Aposomes are increasingly being recognized as modern nanotechnology with diverse applications in medicine. In a recent study conducted by Boada et al. (17), the impact of aposomes on the level of LDH in a mice model was investigated. LDH, which stands for lactate dehydrogenase, is a key biomarker used to assess the level of tissue damage (17). The study revealed no changes in the level of LDH in the plasma, tissue, or cellular samples of the mice model, indicating that aposomes did not cause significant tissue damage. This is an encouraging finding as it suggests that aposomes could be used as safe and effective nanotechnology in medical treatments.
In contrast, curcumin nanoparticles have been reported to decrease LDH expression in heart tissue, providing protection against tissue damage (39). Curcumin is a natural polyphenol found in turmeric and has been shown to have anti-inflammatory and antioxidant properties. Using curcumin nanoparticles could therefore be a promising strategy for protecting against heart disease and other conditions associated with tissue damage. Overall, these findings highlight the potential of nanotechnology in medical treatments. While aposomes may not directly impact LDH expression, they still hold promise for a range of applications. As research advances, we may see even more innovative uses for nanotechnology in the medical field (40).
Using plant extracts for medicinal purposes has long been a subject of interest for researchers. In particular, recent studies have focused on the ability of certain plant extracts to block or reduce AMPK expression. One such study, conducted by Ko et al. in 2020, found that artesunate extracted from the Chinese herb sweet wormwood significantly reduced the expression of chain genes involved in lipid metabolism (41,42). This finding was consistent with other research, such as that conducted by Wu et al. in 2018, which showed that activating AMPK-linked genes by polyphenols led to reduced atherosclerotic lesions (43). Sung et al. also found that medicinal plants like Phyllostachys pubescent and Scutellaria baicalensis can activate AMPK, resulting in lipolysis and reduced lipid concentration (44).
Additionally, Zhang et al. (45) discovered that Costus can reduce lipid anabolism and induce catabolism by a similar mechanism to these plants via reducing AMPK. Polystyrene nanoparticles loaded on Daphnia pulex have also been found to reduce plasma lipid via activation of the AMPK pathway, as demonstrated by Changan and Xiaojie (46). Furthermore, Acosta et al. have developed dry powdered inhalers with inhalable nanoparticles/microparticles of an AMPK and Nrf2 activator for directed pulmonary delivery of drugs (47,48). Finally, Wang et al. (2) found that activation of AMPK can reduce atheromatous macrophage inflammatory reaction. These studies provide valuable insights into the potential uses of plant extracts in treating various health conditions.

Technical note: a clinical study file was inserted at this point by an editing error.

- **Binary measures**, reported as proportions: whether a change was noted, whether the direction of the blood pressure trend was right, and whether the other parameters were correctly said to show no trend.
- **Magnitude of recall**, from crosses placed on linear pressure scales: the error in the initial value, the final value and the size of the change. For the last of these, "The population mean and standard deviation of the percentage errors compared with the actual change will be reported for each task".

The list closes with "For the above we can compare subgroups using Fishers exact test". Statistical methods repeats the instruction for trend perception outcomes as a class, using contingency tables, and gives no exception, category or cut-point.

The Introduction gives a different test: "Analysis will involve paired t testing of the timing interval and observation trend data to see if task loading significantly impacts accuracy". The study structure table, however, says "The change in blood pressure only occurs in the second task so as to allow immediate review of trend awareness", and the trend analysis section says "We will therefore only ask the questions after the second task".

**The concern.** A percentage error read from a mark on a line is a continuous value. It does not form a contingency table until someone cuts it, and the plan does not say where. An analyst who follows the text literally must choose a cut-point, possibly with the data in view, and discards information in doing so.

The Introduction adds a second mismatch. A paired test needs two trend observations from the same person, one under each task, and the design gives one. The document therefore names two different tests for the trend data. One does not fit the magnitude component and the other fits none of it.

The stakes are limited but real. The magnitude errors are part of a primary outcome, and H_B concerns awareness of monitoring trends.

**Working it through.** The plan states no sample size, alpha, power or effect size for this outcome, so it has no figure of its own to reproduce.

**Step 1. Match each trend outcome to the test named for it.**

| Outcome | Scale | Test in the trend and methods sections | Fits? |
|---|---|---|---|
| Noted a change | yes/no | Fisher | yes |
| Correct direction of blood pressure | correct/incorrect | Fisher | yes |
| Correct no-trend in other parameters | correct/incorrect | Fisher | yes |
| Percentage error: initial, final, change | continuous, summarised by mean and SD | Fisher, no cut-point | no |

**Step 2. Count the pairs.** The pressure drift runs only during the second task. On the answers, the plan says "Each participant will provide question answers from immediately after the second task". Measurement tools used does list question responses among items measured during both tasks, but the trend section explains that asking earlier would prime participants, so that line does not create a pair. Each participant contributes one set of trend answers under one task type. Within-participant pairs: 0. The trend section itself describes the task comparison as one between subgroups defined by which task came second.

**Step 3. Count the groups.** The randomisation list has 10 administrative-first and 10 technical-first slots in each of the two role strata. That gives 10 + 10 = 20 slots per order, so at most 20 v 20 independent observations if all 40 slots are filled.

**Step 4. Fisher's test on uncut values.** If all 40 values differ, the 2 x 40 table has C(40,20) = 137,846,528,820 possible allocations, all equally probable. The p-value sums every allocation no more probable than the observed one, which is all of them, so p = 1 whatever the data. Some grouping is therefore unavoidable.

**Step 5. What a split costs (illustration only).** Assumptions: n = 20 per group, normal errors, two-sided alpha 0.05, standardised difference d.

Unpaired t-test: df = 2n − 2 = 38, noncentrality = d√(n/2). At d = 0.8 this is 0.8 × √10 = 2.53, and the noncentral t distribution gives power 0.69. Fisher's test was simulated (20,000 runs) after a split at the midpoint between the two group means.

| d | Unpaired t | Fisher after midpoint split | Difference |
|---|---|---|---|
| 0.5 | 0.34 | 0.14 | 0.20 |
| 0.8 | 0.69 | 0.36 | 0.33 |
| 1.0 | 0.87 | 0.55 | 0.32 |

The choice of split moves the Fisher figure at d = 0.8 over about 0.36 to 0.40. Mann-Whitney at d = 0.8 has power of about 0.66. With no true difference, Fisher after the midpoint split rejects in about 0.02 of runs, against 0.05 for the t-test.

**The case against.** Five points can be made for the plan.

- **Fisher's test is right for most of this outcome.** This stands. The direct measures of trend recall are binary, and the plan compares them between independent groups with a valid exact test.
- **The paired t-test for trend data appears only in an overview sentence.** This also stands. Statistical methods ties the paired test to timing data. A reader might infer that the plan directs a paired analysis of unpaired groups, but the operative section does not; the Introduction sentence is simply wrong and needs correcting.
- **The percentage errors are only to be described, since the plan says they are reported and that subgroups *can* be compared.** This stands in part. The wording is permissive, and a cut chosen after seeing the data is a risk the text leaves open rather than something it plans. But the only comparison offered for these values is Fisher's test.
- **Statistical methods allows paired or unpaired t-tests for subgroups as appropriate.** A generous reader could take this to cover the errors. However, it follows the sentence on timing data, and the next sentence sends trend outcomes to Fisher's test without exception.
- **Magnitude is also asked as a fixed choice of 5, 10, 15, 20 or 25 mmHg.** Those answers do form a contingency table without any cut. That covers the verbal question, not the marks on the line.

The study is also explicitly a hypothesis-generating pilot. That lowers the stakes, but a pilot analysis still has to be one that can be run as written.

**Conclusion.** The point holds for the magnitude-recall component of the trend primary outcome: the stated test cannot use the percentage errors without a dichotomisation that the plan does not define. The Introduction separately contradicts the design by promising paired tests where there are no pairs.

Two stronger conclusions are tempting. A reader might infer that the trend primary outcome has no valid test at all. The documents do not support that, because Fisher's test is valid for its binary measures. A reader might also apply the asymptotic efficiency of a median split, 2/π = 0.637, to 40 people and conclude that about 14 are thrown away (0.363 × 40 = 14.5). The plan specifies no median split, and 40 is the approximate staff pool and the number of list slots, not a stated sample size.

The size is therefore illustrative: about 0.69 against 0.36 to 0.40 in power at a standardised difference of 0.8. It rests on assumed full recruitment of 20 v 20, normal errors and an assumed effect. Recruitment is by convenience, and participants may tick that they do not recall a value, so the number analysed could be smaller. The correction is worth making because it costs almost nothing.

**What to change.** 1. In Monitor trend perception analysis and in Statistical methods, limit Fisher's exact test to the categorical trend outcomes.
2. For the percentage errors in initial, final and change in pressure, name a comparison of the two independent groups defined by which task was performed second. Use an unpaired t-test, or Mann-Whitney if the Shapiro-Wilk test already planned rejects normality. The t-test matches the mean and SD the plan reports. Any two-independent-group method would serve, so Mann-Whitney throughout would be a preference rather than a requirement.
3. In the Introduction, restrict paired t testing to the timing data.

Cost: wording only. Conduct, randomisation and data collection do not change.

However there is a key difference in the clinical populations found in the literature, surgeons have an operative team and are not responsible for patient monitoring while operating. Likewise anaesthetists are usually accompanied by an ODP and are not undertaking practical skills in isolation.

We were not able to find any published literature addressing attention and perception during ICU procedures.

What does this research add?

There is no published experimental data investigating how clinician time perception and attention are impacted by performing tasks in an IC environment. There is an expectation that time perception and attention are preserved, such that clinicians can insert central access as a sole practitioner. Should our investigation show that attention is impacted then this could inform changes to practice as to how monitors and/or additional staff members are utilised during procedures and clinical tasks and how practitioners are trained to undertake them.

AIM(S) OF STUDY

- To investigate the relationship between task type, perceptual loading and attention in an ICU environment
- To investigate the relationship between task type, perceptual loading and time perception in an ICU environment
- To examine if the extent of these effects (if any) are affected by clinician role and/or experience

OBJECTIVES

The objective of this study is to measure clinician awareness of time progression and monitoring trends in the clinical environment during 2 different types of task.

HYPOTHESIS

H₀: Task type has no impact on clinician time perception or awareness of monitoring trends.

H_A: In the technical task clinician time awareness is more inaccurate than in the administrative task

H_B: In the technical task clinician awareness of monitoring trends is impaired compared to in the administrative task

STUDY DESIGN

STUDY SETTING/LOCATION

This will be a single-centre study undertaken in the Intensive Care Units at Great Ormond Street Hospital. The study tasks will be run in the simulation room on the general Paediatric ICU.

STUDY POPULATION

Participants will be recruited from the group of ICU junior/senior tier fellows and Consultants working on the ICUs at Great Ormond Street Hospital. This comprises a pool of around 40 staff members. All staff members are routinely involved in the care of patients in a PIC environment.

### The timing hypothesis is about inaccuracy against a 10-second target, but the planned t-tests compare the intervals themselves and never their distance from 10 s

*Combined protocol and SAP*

AMPK activation is a topic that has been studied concerning its effects on vascular tissues, and it is believed to contribute to some of the positive effects of statins on the cardiovascular system. However, it is important to note that not all these effects can be attributed to AMPK activation alone. In addition to its effects on the cardiovascular system, AMPK activation has also been shown to inhibit HMG-CoA reductase activity, which can reduce cholesterol levels. This is significant because high cholesterol levels are a major risk factor for the development of atherosclerosis, a condition in which plaque builds up in the walls of the arteries, leading to reduced blood flow and an increased risk of heart attack and stroke. To further explore the potential benefits of AMPK activation in treating atherosclerosis (1). The study used a mouse model of induced atherosclerosis and tested the effects of a nanoparticle formulation with collagen on various atherosclerotic parameters, including lesion size, atherosclerotic plaque, and inflammatory reactions. The study results were promising, with the nanoparticle formulation significantly reducing these parameters. This suggests that AMPK activation, in combination with other treatments such as nanoparticle formulations, may be an effective approach to treating atherosclerosis and reducing the risk of cardiovascular disease. While there is still much to be learned about the effects of AMPK activation on vascular tissues and the cardiovascular system, the evidence suggests that it may play an important role in reducing the risk of atherosclerosis and other cardiovascular diseases. Further research is needed to fully understand the mechanisms underlying these effects and to develop effective treatments based on this knowledge.
The study found that costus-loaded nanoparticles can greatly reduce genetic and proteomic pathways linked to atherosclerosis in rat models. The positive control group did not show significant improvement. The study provides a potential solution to the growing problem of atherosclerosis and sheds light on the potential benefits of costus-loaded nanoparticles in reducing the effects of atherosclerosis and improving overall health. Further research can be conducted to investigate costus-loaded nanoparticles' effectiveness in treating atherosclerosis in humans.
The authors thank the University of Mosul and the College of Veterinary Medicine for supporting our study.
Conflict of interest
The authors declare that they have no conflict of interest.